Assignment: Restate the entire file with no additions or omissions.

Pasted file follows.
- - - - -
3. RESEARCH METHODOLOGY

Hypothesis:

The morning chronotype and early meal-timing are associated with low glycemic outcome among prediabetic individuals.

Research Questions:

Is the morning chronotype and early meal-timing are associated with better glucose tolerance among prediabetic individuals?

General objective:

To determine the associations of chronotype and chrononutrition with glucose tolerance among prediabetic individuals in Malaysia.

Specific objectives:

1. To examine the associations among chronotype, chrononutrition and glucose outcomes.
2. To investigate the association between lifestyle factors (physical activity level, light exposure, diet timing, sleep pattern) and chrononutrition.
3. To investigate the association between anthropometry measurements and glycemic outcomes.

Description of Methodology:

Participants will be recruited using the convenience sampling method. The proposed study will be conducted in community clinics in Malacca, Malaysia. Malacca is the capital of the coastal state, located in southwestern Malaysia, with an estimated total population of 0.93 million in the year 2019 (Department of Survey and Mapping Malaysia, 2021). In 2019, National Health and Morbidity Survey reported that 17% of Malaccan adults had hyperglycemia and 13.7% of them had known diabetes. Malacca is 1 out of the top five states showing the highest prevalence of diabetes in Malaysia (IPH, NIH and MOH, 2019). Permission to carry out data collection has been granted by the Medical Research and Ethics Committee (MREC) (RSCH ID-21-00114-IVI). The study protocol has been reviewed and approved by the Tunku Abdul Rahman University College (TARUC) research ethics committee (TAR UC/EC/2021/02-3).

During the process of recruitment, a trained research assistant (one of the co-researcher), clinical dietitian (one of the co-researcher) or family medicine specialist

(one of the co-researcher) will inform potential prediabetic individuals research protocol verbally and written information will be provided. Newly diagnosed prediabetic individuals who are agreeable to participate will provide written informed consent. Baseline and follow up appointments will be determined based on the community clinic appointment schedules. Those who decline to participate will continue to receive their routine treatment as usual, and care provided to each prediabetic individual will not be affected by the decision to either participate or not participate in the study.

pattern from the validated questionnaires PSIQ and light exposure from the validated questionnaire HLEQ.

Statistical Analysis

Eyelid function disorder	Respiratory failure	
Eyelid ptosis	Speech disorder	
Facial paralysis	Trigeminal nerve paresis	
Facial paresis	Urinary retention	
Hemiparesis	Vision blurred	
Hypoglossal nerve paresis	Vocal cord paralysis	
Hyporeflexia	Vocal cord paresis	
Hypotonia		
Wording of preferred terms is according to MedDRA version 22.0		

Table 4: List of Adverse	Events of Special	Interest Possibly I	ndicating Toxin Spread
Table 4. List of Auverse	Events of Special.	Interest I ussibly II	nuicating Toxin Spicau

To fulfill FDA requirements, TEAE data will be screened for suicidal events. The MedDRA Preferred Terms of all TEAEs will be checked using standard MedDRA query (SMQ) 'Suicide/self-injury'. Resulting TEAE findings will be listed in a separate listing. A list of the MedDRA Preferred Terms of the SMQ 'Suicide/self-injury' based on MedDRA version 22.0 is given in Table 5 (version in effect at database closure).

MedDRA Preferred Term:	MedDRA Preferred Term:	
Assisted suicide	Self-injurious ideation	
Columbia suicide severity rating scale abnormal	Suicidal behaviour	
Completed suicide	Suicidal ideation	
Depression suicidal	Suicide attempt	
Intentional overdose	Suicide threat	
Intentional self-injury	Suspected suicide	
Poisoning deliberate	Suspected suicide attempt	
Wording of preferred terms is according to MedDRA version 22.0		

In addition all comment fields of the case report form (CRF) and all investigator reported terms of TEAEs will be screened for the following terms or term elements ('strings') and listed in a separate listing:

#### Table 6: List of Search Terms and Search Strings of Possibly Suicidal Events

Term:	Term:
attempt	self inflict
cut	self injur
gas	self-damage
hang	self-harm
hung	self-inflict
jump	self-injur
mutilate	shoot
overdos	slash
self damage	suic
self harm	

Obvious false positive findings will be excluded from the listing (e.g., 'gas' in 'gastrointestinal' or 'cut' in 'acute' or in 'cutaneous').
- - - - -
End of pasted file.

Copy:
3. RESEARCH METHODOLOGY

Hypothesis:

The morning chronotype and early meal-timing are associated with low glycemic outcome among prediabetic individuals.

Research Questions:

Is the morning chronotype and early meal-timing are associated with better glucose tolerance among prediabetic individuals?

General objective:

To determine the associations of chronotype and chrononutrition with glucose tolerance among prediabetic individuals in Malaysia.

Specific objectives:

1. To examine the associations among chronotype, chrononutrition and glucose outcomes.
2. To investigate the association between lifestyle factors (physical activity level, light exposure, diet timing, sleep pattern) and chrononutrition.
3. To investigate the association between anthropometry measurements and glycemic outcomes.

Description of Methodology:

Participants will be recruited using the convenience sampling method. The proposed study will be conducted in community clinics in Malacca, Malaysia. Malacca is the capital of the coastal state, located in southwestern Malaysia, with an estimated total population of 0.93 million in the year 2019 (Department of Survey and Mapping Malaysia, 2021). In 2019, National Health and Morbidity Survey reported that 17% of Malaccan adults had hyperglycemia and 13.7% of them had known diabetes. Malacca is 1 out of the top five states showing the highest prevalence of diabetes in Malaysia (IPH, NIH and MOH, 2019). Permission to carry out data collection has been granted by the Medical Research and Ethics Committee (MREC) (RSCH ID-21-00114-IVI). The study protocol has been reviewed and approved by the Tunku Abdul Rahman University College (TARUC) research ethics committee (TAR UC/EC/2021/02-3).

During the process of recruitment, a trained research assistant (one of the co-researcher), clinical dietitian (one of the co-researcher) or family medicine specialist

(one of the co-researcher) will inform potential prediabetic individuals research protocol verbally and written information will be provided. Newly diagnosed prediabetic individuals who are agreeable to participate will provide written informed consent. Baseline and follow up appointments will be determined based on the community clinic appointment schedules. Those who decline to participate will continue to receive their routine treatment as usual, and care provided to each prediabetic individual will not be affected by the decision to either participate or not participate in the study.

pattern from the validated questionnaires PSIQ and light exposure from the validated questionnaire HLEQ.

Statistical Analysis

Eyelid function disorder	Respiratory failure	
Eyelid ptosis	Speech disorder	
Facial paralysis	Trigeminal nerve paresis	
Facial paresis	Urinary retention	
Hemiparesis	Vision blurred	
Hypoglossal nerve paresis	Vocal cord paralysis	
Hyporeflexia	Vocal cord paresis	
Hypotonia		
Wording of preferred terms is according to MedDRA version 22.0		

Table 4: List of Adverse	Events of Special	Interest Possibly I	ndicating Toxin Spread
Table 4. List of Auverse	Events of Special.	Interest I ussibly II	nuicating Toxin Spicau

To fulfill FDA requirements, TEAE data will be screened for suicidal events. The MedDRA Preferred Terms of all TEAEs will be checked using standard MedDRA query (SMQ) 'Suicide/self-injury'. Resulting TEAE findings will be listed in a separate listing. A list of the MedDRA Preferred Terms of the SMQ 'Suicide/self-injury' based on MedDRA version 22.0 is given in Table 5 (version in effect at database closure).

MedDRA Preferred Term:	MedDRA Preferred Term:	
Assisted suicide	Self-injurious ideation	
Columbia suicide severity rating scale abnormal	Suicidal behaviour	
Completed suicide	Suicidal ideation	
Depression suicidal	Suicide attempt	
Intentional overdose	Suicide threat	
Intentional self-injury	Suspected suicide	
Poisoning deliberate	Suspected suicide attempt	
Wording of preferred terms is according to MedDRA version 22.0		

In addition all comment fields of the case report form (CRF) and all investigator reported terms of TEAEs will be screened for the following terms or term elements ('strings') and listed in a separate listing:

#### Table 6: List of Search Terms and Search Strings of Possibly Suicidal Events

Term:	Term:
attempt	self inflict
cut	self injur
gas	self-damage
hang	self-harm
hung	self-inflict
jump	self-injur
mutilate	shoot
overdos	slash
self damage	suic
self harm	

Obvious false positive findings will be excluded from the listing (e.g., 'gas' in 'gastrointestinal' or 'cut' in 'acute' or in 'cutaneous').